- Automatically updated, Mobile device support
- Favorites need improvement
It's undoubtedly going to be a popular service, although there's some way to go before Webaroo can offer the whole of the internet on your hard drive. This program has a lot of promise, and credit must be given for sheer innovation. But is it going to be the next big thing? Only time will tell.
We tend to shy away from hyperbole - but Webaroo has got us quite excited. We think this product, which allows you to browse for content without being connected to the web, could completely change the way you use the Internet. And best of all, it's completely free.
You start by downloading the application. You're then ready to start loading 'Web packs' to your hard drive. These packs are a collection of pages about a topic - the World Cup, for example - selected for relevance, depth of coverage and, perhaps most importantly, size. Small is beautiful as far as Webaroo is concerned, because it means pages will take up less room on your hard disk.
At the time of writing there weren't many packs to choose from, but more are being created all the time. However, users aren't limited to pre-prepared content provided by Webaroo - you can add your own favourite sites.
As it happens, this is a fairly laborious process, since you can't simply ask Webaroo to add every site you have bookmarked. You have to go through your favourites one at a time.
At your service
The Web packs and individual sites can be searched using a Google-style interface, but if it's time-sensitive content (news, for example) that you're interested in, don't worry. Webaroo updates itself every time you log on to the web. Once the updates have finished, you're able to disconnect and browse at your leisure.
You could be at the airport using a hotspot, but decide you'd prefer to be sitting in a cafe or bar. Simply update Webaroo while you're in range of the Wi-Fi network and, once it's done, you can wander off wherever you want. Imagine the looks you'll get from people on the aeroplane when you appear to be surfing the Internet at 30,000 feet.
You can even put all of this on to a mobile device, provided it's running Windows Pocket PC 2003 Second Edition - support for Windows Mobile 5.0 is coming soon. And of course, you can fit an enormous amount of content on to portable media such as memory cards or USB keys.
How do you put the Internet on a hard drive?
Strictly speaking, Webaroo isn't the whole Internet - although sometime this year it aims to offer a comprehensive service that will allow searches on almost any topic. For the moment it's limited to preconfigured web packs and manually entered sites.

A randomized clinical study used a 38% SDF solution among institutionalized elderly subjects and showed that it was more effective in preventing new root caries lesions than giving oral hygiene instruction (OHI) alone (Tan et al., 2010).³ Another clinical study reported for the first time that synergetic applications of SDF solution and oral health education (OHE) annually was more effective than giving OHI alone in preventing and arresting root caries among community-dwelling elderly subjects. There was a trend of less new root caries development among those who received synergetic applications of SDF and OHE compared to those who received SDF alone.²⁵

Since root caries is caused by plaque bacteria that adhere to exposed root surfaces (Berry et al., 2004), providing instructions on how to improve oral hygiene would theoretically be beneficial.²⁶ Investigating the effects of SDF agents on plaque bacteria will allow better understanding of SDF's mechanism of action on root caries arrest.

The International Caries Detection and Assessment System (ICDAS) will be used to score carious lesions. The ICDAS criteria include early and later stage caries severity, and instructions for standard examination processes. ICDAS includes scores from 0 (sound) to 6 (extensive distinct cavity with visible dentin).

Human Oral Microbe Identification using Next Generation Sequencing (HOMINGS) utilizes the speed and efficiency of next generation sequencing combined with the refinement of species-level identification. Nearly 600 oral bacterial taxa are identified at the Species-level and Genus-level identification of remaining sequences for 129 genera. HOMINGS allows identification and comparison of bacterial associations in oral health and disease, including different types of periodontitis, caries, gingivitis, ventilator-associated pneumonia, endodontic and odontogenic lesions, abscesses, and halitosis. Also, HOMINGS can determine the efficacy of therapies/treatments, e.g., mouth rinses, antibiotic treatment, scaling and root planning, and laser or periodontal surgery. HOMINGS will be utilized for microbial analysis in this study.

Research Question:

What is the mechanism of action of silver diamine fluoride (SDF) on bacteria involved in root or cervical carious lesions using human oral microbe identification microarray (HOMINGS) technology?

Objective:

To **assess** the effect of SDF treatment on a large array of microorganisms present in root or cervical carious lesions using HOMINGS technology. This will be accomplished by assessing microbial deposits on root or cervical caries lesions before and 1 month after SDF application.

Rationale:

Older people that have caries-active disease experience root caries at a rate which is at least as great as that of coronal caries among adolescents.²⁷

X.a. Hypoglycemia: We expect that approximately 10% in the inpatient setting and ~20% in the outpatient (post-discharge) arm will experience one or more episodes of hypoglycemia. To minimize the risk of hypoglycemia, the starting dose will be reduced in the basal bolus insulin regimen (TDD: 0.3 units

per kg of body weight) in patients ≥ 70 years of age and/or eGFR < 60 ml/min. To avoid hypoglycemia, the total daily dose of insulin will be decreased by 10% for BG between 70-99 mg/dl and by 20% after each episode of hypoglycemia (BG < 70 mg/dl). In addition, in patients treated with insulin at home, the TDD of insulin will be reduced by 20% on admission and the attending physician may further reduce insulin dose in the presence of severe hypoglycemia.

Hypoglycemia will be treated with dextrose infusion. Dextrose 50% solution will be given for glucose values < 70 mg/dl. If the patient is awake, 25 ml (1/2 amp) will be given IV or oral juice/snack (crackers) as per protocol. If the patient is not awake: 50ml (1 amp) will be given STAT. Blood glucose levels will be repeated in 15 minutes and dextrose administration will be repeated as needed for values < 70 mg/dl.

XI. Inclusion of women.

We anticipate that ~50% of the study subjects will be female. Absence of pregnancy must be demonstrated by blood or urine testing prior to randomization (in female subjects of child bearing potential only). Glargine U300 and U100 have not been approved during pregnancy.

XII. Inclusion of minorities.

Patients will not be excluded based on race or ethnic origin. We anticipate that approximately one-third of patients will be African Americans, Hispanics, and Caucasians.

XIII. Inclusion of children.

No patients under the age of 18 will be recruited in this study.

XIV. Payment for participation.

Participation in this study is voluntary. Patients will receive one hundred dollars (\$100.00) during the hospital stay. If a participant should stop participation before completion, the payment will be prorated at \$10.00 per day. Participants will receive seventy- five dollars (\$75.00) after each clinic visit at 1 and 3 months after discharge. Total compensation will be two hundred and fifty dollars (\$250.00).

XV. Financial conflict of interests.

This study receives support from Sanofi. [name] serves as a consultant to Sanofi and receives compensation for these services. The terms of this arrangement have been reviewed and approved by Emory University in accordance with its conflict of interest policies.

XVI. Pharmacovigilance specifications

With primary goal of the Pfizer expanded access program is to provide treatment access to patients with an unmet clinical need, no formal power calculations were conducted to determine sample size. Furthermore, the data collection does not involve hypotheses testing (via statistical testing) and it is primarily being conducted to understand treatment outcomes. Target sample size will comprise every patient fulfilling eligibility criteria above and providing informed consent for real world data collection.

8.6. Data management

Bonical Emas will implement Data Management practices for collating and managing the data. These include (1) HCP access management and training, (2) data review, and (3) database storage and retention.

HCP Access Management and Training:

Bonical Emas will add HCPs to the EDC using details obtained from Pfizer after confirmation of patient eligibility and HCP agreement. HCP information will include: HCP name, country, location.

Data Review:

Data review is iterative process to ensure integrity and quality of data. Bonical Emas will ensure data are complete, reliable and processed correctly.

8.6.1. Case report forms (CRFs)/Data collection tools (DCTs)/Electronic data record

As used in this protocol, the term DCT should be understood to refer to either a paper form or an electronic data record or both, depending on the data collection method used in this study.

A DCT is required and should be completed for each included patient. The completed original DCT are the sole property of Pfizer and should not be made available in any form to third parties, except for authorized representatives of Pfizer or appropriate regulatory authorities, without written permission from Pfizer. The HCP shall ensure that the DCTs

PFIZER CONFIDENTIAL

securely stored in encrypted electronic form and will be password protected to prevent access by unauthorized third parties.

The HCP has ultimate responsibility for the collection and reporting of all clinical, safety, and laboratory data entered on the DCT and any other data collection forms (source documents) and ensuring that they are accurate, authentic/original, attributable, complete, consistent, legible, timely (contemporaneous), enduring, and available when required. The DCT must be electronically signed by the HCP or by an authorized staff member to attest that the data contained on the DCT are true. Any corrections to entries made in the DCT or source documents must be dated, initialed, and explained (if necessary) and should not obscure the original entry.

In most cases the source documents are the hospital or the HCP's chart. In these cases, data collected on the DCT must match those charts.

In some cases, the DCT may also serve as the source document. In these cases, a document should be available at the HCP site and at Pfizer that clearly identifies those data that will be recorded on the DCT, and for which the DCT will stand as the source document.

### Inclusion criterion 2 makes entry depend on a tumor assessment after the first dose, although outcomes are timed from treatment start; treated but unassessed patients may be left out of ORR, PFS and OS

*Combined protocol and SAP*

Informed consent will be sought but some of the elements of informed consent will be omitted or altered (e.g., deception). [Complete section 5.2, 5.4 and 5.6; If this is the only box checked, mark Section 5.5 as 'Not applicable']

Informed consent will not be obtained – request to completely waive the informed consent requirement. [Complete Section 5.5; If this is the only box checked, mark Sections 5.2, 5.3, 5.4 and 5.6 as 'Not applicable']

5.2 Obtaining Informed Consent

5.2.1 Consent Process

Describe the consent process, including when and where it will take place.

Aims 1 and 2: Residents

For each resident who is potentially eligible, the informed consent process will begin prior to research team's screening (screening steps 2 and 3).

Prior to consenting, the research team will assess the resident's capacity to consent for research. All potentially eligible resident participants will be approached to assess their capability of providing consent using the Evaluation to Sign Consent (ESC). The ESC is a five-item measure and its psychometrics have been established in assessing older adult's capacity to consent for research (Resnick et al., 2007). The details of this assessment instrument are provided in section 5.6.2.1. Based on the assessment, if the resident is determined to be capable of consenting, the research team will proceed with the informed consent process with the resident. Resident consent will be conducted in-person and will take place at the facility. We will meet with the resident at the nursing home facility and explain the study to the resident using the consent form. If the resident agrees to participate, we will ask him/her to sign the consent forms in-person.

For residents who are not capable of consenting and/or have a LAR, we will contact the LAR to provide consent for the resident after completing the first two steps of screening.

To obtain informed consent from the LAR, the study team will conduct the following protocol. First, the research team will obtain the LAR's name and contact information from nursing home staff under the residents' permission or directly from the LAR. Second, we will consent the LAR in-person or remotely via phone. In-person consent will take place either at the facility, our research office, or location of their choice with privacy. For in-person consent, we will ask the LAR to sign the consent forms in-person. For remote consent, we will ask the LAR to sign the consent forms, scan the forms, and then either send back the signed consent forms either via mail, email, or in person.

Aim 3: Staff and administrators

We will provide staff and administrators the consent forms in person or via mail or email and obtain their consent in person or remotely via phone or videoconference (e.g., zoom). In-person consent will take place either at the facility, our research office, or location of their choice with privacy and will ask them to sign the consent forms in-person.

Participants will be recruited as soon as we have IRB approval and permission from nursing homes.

Webaroo is still a work in process. In the future we expect to see user-created web packs that can be uploaded to the central servers, assessed by others and rated to sort the wheat from the chaff.
As for the pricing, it's free. Sponsored links cover all the costs of running the Webaroo servers 24/7 and paying the 100 or so staff it employs. If Webaroo catches on - and we can see no good reason why it won't - Web sites will be queuing up to get their links on this service.
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I rate the printer as a 5 out of 5 stars as it has been able to fit seamlessly into my busy and mobile lifestyle.
It’s perfect for mobile workers. Just take it out — it’s small enough to sit anywhere — turn it on, load a sheet of paper, and start printing.
The HP OfficeJet 250 Mobile Printer is a great device that fits perfectly into my fast paced and mobile lifestyle. My first impression of the printer itself was how incredibly compact and sleek the device was.
Wireless printing from my iPhone was also a handy feature, the whole experience was quick and seamless with no setup requirements - accessed through the default iOS printing menu options.
A smarter way to print for busy small business owners, combining speedy printing with scanning and copying, making it easier to produce high quality documents and images at a touch of a button.
I've had a multifunction printer in the office going on 10 years now. It was a neat bit of kit back in the day -- print, copy, scan, fax -- when printing over WiFi felt a bit like magic. It’s seen better days though and an upgrade’s well overdue. This HP OfficeJet Pro 8730 looks like it ticks all the same boxes: print, copy, scan, and fax. (Really? Does anyone fax anything any more? I guess it's good to know the facility’s there, just in case.) Printing over WiFi is more-or- less standard these days.
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